We’re currently in Austin, TX for an event at the Texas Advanced Computing Center (TACC), which is currently completing work on Stampede, a 9+ PFLOPS system which carries significant amount of Xeon E5 and Xeon Phi processors.
Intel’s timing and location isn’t accidental – according to sources in the know, the event was originally supposed to take place in Oregon last week, but the company pushed the event to the date of AMD’s announcement of its "no bueno" third quarter results, restructuring and culling down 25-30% of its workforce, which brings us to the subject of this story.
Over the past few days, we’ve meet with quite a few AMD insiders and talked the future of the company, which is looking quite brighter than the "doom and gloom" which former and current employees are murmuring about. There’s no doubt that AMD’s biggest problem is execution, which goes from companies representative playing games in the advertising space with media and financial analysts, and then cries wolf when the said media or analyst houses turn their backs on them. In fact, we received information that AMD "helped" the launch of a certain tech website with high single digit support on a monthly basis, which in turn ended with that media attacking its competitors, especially on the graphics front.
This was the strategy on the investment front as well, with the former senior level executive allegedly paying off certain financial analysts significant sums of money, and when the executive left – certain houses downgraded the company since there won’t be lofty six to low-seven figure "special projects" for 6-12 months of work. Bear in mind, it’s not just AMD – this is how pretty much any public company work.
Furthermore, the departure of ex-CFO and the ex-interim CEO was greeted with the warm welcome, both from current and former management. One of people we talked with compared the former CFO with the movie Dictator, in which Sascha Baron Cohen portrays the figure of a dictator which is completely clueless and whoever disagrees with him, gets his head chopped off. In reality, those people are being shipped off to America, which is a "not so bad death sentence". According to sources in the know, the ex-CFO had quite the same attitude, trying to put down financial value to any of the technologies involved, firing off people which disagreed with the individual.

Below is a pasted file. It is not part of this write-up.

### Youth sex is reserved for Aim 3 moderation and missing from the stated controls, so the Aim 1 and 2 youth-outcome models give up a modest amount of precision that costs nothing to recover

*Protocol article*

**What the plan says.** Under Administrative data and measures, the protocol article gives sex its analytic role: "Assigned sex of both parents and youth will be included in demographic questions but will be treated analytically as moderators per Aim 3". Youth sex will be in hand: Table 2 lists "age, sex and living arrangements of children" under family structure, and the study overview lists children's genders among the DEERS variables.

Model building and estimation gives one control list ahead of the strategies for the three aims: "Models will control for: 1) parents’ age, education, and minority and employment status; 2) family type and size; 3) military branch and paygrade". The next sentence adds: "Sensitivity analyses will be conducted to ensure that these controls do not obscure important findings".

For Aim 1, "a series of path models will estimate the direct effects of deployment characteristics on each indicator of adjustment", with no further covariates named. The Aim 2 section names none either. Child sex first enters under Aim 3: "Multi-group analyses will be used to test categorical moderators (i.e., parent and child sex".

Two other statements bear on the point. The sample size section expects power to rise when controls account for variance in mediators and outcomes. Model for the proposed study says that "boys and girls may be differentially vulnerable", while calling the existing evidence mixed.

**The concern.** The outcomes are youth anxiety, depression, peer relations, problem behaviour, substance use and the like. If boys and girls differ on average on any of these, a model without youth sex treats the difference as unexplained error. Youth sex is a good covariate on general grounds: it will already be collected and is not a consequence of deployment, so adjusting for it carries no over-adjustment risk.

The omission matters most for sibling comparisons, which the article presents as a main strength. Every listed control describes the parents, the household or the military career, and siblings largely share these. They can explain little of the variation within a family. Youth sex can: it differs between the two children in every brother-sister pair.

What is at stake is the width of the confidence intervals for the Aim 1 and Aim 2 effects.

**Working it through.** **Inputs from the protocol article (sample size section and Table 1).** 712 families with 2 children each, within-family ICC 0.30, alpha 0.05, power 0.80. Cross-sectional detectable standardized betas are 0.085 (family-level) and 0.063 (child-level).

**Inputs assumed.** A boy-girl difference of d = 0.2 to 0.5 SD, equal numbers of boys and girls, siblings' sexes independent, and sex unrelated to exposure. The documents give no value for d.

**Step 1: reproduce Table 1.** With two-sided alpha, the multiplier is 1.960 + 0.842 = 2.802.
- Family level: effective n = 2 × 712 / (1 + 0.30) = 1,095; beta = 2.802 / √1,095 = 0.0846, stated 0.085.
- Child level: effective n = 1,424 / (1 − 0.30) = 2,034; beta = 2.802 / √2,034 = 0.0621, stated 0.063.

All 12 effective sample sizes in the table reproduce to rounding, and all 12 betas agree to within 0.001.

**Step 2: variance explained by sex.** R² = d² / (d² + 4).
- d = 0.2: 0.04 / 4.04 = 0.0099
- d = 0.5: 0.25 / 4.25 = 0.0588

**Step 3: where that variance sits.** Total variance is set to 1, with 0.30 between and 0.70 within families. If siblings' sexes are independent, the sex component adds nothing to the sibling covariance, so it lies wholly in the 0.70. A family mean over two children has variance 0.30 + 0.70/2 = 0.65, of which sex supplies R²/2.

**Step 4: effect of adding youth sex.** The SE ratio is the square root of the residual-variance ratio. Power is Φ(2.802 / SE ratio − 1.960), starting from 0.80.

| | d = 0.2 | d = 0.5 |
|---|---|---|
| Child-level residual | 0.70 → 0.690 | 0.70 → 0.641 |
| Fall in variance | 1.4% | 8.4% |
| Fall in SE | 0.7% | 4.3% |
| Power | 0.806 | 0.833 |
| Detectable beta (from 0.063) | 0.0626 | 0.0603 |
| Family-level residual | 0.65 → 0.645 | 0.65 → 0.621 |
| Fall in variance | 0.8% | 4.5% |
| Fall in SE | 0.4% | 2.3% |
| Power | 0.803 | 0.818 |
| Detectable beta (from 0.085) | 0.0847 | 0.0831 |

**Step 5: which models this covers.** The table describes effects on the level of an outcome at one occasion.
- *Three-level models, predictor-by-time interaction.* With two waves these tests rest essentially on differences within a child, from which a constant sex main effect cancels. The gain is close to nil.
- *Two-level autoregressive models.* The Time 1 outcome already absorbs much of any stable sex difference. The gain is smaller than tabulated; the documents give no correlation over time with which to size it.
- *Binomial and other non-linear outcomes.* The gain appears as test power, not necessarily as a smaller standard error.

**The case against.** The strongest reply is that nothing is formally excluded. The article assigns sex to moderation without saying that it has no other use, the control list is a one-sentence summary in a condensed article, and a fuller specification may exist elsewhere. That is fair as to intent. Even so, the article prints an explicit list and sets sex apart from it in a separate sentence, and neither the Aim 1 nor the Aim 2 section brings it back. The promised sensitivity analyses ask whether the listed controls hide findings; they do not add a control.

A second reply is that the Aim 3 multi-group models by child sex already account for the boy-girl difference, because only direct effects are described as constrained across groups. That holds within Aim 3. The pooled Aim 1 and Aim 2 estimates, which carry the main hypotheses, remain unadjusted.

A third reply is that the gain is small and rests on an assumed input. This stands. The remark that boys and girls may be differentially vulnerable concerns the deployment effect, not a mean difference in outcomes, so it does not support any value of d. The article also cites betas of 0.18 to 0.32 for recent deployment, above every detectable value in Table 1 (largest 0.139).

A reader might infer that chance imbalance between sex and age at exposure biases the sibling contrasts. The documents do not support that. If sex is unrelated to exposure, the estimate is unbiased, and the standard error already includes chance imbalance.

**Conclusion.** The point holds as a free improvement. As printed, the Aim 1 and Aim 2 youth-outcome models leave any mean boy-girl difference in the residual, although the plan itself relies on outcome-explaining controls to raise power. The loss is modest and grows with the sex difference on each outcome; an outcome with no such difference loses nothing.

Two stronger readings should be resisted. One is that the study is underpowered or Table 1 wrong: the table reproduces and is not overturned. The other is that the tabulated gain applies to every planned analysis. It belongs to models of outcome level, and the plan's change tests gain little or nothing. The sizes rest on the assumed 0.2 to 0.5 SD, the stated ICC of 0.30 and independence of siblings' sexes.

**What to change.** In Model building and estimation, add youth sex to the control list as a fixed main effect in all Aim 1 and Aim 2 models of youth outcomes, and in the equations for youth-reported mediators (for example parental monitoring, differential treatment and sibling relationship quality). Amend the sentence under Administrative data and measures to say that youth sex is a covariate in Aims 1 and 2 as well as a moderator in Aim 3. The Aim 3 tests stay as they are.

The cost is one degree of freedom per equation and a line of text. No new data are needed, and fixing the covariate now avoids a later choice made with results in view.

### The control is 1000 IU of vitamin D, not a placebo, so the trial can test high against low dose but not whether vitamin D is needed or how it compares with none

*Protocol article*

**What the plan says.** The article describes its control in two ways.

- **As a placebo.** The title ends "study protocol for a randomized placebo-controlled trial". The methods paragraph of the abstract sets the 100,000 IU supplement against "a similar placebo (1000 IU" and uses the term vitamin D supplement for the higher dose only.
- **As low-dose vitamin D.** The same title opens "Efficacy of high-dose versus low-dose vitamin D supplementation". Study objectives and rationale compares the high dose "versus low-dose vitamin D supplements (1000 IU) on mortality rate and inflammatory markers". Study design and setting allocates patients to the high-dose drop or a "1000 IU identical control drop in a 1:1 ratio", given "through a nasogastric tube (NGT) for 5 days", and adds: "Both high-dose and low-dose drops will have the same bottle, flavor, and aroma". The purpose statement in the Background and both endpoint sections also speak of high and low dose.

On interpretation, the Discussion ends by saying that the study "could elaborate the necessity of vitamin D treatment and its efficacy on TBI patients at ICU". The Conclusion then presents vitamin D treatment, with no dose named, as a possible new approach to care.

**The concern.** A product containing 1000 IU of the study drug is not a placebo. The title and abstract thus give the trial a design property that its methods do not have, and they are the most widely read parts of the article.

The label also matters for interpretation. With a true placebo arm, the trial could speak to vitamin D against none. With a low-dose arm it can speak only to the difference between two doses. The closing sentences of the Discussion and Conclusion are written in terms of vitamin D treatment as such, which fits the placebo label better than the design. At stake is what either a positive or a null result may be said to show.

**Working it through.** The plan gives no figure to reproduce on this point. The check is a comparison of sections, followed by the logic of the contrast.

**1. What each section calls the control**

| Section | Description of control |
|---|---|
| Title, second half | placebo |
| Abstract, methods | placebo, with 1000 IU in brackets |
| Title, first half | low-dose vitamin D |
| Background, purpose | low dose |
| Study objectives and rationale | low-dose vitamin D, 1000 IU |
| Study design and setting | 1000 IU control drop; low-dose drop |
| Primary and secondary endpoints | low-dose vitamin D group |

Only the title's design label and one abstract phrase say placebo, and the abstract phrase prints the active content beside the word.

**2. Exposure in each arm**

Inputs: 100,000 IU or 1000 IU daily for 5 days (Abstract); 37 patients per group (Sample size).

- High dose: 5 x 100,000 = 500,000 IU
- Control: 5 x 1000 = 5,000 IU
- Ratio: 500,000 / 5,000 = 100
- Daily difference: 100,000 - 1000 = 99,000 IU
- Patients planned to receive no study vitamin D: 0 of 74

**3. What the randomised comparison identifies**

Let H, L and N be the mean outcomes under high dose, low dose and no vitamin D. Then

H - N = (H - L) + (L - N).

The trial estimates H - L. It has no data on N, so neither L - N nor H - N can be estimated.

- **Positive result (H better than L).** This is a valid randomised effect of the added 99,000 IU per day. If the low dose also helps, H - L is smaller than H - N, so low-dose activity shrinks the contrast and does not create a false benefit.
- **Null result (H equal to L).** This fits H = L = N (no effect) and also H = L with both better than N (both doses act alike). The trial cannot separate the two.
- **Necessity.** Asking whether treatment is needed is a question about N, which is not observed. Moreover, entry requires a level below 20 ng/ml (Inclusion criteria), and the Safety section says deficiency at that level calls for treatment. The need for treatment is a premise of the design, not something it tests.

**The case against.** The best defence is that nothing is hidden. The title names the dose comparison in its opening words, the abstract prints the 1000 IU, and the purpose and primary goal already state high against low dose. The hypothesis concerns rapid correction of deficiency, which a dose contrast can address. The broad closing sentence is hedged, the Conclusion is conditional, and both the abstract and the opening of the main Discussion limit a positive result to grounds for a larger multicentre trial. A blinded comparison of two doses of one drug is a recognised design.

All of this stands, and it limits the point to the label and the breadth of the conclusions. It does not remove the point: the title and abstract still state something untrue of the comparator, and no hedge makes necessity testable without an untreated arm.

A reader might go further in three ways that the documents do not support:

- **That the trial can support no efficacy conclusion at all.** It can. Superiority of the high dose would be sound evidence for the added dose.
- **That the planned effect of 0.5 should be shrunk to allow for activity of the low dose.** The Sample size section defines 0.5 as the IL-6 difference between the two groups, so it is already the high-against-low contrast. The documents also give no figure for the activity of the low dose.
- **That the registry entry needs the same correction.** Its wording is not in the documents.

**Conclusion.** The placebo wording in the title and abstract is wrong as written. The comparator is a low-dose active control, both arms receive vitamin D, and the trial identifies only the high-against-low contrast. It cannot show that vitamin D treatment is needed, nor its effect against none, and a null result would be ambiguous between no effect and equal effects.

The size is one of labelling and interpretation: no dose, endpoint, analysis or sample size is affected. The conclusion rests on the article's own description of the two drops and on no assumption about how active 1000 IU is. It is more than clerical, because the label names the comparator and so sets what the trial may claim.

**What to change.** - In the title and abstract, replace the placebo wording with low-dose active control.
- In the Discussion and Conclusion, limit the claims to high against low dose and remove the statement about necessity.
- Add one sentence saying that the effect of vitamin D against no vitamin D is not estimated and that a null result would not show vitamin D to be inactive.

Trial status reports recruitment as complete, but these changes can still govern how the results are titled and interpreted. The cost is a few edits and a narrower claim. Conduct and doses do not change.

The number of people that were let go in the last round of firing only confirms the statements said above, but the upcoming cut is of a different kind. For too long, AMD has had multi-million and even billion dollar opportunities slip through the cracks, since projects that would be approved by C-level management would get killed off by jealous VP-level executives, or it would dwindle down to the directors level, neatly sent to the dustbin. Or to Intel, Asus, Nvidia and plenty of others, who would proceed to complete those projects and score big time.
Good examples in missed opportunities were the netbook category or the Apple MacBook Air. The new executives we’ve talked with have quite a different view of where the company needs to go, and they’re currently in the shopping mode for open minded engineers and executives, as well as the companies which affect the future of the company.
Unlike the vast majority of media that continuously puts doom and gloom over the future of the company, AMD is downsizing to the point where new and old staff will have the opportunity to actually change the process. Currently, the company already completely reshaped its roadmap for next two years, killing products and is hedging all the bets on the new low power CPU architecture which will combine with ARM processors, complementing the future high-performance, high-power GPU parts, which are gaining more and more capabilities.
We’re of course, talking about future GPU families, such as Sea Islands (SI2 – 2013), Volcanic Islands (VI – 2014), Pirate Islands (PI – 2015) and Fantasy Islands (FI – 2016). This strategy includes re-hiring some of very bright minds that were pushed out by the former management, and poaching talent from other companies.
The biggest question is of course – are the changes enough to turn the tide? More importantly, can AMD learn from its mistakes and stop hedging the bets on wrong projects and companies?